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Tuesday, March 06, 2007
Our longing for God may at times find expression in a thirsting for holy and personal encounter. God’s steadfast love promises that such yearning will be satisfied. Our lives continually move between those hopes of encounter and their fulfillment by God. At beginning of day and at its end, our seeking of God is met by God’s seeking of us. Psalm 63:1–8 Psalm 63 cannot be boxed into a single category of psalm. Its stanzas have elements of lament, thanksgiving, trust, and praise blended together. At the core of this psalm is the understanding that life relies on God’s presence. The seeking of God’s presence opens the psalm. Verse 8 affirms the psalmist’s “clinging” to that presence, confessing God to be One who upholds. Psalm 63 provides subtle hints at how relationship with God intends to encompass the whole of our lives. There is, first, the pairing of thirsting and feasting. The experiences appear opposite, yet both provide settings for the psalmist – and for us – to find encounter with God. There is also in the reading language of morning and evening. Evening is explicit in verse 6. Morning comes more hidden in verse 1, where the verb translated as “seek” (shachar) can mean seek “early” or “in the morning.” At day’s beginning as at its end, we rely on God. Note the pronouns of address used all the way through this psalm: “I” and “you.” They remind the community of the intensely personal and relational nature of encounter with God. The social implications of this passage do not appear until the omitted verses (9–11). There, the tone shifts from an expression of vengeance to rejoicing in God. Psalm 63 invites us to practices of prayer and spiritual formation. What makes up the “seeking” of the psalm’s opening verse is clarified in the verbs of verse 6. “Think of you” (zakar, literally “remember” or “imprint”) and “meditate on you.” These disciplines grow out of encounter with the God who “satisfies” the thirst for relationship. The psalmist urges time spent nourishing the spirit (“soul”) with such devotional practices. One common theme in today’s readings is life lived in “interim” times. The psalm’s image of being satisfied by God is present in the readings from Isaiah and Paul. Isaiah 55:1–9 speaks of a feast made possible by God’s grace (“without price”). 1 Corinthians 10:1–13 remembers God’s gift of manna and water to the people of Israel in the wilderness. Both passages celebrate God’s faithfulness to provide what is needed for life. Yet our times often consist of hopeful waiting. Such waiting, whether for the experience of “satisfying” affirmed earlier or a clear sense of God’s purposes in trying circumstances, can make faith difficult. Luke 13:1–9 relates two situations that might be taken to suggest God’s absence. Those experiences are followed by Jesus’ parable of the fig tree. The parable focuses on patient waiting joined with hopeful action. Parables themselves are a form of teaching that requires patient reflection to open oneself to their meanings. In the Corinthians text, Paul’s language of testing suggests interim times that bring a call to live faithfully even while we trust in God’s faithfulness. All of our readings build upon the core affirmation of Psalm 63 – our lives find their source and hope in God. As individuals and communities of faith, we are to seek God’s presence as those whose lives depend upon that presence. In what ways have you thirsted for God on your faith journey? What does this psalm inspire you to do this next week to feed your relationship with God?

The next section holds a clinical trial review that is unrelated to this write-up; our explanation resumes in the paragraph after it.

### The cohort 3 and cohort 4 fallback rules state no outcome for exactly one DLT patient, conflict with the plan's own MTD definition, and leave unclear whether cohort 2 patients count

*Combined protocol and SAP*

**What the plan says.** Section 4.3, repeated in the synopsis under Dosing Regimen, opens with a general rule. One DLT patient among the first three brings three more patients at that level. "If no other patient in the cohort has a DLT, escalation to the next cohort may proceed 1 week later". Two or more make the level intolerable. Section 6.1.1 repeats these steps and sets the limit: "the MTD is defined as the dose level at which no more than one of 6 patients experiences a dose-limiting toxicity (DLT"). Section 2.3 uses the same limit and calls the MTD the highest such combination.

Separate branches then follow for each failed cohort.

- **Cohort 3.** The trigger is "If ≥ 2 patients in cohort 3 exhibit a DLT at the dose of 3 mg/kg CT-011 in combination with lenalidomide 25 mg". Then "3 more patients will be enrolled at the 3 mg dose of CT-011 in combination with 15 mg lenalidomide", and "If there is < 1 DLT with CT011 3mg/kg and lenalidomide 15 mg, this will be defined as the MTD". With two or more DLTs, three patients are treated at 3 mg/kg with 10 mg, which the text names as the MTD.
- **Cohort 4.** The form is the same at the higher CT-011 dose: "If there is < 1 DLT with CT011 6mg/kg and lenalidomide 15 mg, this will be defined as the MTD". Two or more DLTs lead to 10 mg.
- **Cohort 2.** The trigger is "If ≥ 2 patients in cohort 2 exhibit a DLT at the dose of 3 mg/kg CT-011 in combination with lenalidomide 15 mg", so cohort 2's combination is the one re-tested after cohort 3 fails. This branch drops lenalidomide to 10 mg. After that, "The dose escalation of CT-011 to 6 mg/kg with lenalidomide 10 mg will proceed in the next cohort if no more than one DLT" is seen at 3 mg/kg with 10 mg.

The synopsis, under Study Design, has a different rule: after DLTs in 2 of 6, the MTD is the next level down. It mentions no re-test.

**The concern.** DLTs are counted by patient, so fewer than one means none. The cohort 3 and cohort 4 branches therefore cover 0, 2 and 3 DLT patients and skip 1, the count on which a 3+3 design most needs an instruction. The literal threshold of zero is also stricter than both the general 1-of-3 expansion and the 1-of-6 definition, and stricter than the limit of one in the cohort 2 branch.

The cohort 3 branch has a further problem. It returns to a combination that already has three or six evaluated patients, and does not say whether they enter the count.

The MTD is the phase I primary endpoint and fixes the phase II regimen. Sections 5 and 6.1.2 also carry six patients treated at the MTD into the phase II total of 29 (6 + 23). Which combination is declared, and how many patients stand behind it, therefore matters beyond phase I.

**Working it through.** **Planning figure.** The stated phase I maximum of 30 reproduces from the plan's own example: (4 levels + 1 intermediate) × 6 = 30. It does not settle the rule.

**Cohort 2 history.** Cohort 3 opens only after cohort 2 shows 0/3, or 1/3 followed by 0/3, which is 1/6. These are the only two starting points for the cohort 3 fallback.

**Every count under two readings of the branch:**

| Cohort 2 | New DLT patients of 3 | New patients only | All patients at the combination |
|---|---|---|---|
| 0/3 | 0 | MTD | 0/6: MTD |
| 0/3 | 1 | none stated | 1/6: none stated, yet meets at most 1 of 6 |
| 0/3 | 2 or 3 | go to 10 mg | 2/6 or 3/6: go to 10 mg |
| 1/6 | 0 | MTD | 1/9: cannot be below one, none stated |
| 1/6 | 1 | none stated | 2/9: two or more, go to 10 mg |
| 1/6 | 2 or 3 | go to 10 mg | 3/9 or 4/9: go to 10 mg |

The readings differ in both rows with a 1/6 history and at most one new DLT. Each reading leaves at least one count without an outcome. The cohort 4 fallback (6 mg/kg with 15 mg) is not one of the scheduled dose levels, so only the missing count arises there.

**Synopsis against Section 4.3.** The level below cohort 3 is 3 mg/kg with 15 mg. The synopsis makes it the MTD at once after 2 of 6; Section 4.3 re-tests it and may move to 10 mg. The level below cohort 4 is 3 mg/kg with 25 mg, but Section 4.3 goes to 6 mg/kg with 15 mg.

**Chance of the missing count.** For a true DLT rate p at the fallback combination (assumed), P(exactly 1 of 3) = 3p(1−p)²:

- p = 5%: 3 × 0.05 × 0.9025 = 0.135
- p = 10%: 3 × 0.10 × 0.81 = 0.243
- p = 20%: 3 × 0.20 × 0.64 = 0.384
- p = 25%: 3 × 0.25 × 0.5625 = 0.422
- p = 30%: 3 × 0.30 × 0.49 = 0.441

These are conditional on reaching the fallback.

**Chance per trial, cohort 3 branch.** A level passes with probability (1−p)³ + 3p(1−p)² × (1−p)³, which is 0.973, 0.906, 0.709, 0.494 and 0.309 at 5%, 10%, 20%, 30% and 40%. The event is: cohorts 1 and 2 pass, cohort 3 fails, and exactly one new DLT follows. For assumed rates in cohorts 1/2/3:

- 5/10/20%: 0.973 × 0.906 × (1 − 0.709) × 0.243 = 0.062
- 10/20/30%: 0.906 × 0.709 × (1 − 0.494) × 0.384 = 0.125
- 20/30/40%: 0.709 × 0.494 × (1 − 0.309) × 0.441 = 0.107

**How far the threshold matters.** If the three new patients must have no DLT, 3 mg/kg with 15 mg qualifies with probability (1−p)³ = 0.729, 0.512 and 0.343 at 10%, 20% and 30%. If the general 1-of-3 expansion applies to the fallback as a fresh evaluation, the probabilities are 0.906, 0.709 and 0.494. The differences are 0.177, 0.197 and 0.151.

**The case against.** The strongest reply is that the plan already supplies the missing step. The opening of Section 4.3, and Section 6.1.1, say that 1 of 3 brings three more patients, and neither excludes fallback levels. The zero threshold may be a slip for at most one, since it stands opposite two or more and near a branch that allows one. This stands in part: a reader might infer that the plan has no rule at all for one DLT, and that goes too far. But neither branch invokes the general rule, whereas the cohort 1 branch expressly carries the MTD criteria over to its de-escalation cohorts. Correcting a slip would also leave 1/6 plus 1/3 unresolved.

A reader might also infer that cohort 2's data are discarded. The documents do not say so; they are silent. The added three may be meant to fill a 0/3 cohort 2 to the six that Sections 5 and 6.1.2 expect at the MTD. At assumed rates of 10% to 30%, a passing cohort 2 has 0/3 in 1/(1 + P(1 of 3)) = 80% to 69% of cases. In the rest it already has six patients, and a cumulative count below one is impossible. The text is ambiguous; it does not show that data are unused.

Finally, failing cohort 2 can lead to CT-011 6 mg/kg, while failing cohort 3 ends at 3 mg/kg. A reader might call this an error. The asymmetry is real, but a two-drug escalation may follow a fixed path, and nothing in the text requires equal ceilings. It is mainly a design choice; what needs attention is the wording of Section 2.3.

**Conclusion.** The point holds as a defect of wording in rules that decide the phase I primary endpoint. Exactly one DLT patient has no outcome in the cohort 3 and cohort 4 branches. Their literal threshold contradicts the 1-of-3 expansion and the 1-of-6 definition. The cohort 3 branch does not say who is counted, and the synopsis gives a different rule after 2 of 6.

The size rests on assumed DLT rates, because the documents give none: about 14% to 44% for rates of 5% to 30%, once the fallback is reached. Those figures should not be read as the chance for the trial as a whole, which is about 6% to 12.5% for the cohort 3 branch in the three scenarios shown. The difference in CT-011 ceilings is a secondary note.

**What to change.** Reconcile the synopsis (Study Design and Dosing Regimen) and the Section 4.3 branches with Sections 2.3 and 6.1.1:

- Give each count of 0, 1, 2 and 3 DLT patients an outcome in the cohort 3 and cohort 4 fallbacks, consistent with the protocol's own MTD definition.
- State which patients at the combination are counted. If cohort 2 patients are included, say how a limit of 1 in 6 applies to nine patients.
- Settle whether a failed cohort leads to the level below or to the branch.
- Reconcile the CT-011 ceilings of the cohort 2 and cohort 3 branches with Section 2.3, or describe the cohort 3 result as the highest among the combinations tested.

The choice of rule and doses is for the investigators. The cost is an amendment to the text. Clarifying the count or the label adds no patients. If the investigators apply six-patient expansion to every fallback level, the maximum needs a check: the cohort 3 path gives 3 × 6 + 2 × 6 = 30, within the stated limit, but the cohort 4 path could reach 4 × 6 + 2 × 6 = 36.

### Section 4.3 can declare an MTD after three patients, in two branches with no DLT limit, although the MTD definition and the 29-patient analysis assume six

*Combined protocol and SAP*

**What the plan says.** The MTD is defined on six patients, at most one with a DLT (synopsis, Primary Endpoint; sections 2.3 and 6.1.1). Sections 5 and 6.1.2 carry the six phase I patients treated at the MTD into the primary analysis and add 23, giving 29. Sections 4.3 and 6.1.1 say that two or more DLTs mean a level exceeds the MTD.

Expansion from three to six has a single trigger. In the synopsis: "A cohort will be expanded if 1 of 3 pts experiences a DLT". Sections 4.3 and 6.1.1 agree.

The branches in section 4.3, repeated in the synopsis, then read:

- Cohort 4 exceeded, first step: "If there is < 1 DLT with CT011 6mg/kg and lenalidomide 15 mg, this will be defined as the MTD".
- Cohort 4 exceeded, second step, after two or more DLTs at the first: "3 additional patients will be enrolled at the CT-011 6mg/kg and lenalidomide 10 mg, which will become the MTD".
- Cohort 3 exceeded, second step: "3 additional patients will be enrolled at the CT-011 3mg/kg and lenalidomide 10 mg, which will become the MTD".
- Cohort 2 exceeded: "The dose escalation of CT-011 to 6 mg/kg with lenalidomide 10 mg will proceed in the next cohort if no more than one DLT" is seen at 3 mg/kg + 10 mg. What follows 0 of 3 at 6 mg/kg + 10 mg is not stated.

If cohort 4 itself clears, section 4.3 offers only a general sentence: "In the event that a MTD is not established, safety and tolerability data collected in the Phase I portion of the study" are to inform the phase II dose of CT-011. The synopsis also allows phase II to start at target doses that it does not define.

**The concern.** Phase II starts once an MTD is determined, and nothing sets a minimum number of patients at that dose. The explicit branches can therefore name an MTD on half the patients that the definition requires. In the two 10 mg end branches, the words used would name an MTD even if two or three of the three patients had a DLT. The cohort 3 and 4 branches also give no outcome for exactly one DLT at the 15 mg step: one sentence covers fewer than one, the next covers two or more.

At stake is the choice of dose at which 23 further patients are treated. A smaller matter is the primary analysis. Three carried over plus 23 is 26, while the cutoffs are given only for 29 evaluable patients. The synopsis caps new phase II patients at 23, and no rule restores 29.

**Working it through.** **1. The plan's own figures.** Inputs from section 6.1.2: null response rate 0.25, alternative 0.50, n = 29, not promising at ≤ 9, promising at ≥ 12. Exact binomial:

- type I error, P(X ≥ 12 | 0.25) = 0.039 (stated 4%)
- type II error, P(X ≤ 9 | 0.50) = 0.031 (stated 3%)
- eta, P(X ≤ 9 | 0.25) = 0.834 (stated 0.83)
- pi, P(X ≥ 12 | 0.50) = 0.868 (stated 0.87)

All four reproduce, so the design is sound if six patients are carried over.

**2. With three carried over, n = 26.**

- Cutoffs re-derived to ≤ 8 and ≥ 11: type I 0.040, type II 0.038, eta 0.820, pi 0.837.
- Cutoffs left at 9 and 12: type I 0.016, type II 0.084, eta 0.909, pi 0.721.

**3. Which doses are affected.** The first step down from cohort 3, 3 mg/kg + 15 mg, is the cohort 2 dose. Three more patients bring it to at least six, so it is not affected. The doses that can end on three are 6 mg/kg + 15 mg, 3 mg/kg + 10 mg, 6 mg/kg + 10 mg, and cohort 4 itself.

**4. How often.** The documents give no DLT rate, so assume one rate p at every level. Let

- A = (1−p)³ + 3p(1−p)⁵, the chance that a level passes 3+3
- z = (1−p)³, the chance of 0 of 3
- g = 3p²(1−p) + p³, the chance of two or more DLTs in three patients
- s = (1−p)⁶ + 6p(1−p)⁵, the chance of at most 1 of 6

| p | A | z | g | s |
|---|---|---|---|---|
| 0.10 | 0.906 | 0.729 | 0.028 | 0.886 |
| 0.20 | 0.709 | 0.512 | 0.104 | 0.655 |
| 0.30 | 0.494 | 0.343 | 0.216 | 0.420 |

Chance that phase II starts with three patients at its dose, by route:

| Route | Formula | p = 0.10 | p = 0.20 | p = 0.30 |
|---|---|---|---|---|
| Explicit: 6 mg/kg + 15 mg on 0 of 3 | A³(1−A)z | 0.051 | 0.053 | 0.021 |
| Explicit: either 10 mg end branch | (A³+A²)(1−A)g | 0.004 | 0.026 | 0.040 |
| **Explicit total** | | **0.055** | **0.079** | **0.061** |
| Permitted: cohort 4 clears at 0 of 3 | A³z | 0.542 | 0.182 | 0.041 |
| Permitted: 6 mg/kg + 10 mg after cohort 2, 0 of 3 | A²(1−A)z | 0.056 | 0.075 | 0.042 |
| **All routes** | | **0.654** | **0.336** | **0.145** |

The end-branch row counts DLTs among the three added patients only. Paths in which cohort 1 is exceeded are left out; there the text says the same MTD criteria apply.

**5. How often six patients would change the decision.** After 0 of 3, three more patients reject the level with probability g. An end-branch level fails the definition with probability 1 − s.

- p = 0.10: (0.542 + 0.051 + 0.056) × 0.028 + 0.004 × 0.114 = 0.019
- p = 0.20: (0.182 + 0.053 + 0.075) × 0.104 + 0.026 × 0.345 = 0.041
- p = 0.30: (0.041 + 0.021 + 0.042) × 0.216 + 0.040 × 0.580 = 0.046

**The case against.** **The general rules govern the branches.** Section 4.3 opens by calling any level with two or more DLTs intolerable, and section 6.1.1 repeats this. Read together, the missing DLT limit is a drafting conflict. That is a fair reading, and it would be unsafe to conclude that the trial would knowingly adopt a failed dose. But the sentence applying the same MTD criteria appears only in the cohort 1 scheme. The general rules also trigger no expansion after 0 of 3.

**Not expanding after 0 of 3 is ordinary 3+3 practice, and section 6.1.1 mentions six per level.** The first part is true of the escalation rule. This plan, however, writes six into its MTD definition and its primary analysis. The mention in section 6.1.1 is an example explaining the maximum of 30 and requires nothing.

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Kairos-Milwaukie UCC Blog

Reflections on the Revised Common Lectionary by Rev. Rick Skidmore and Rev. Jim Ogden.

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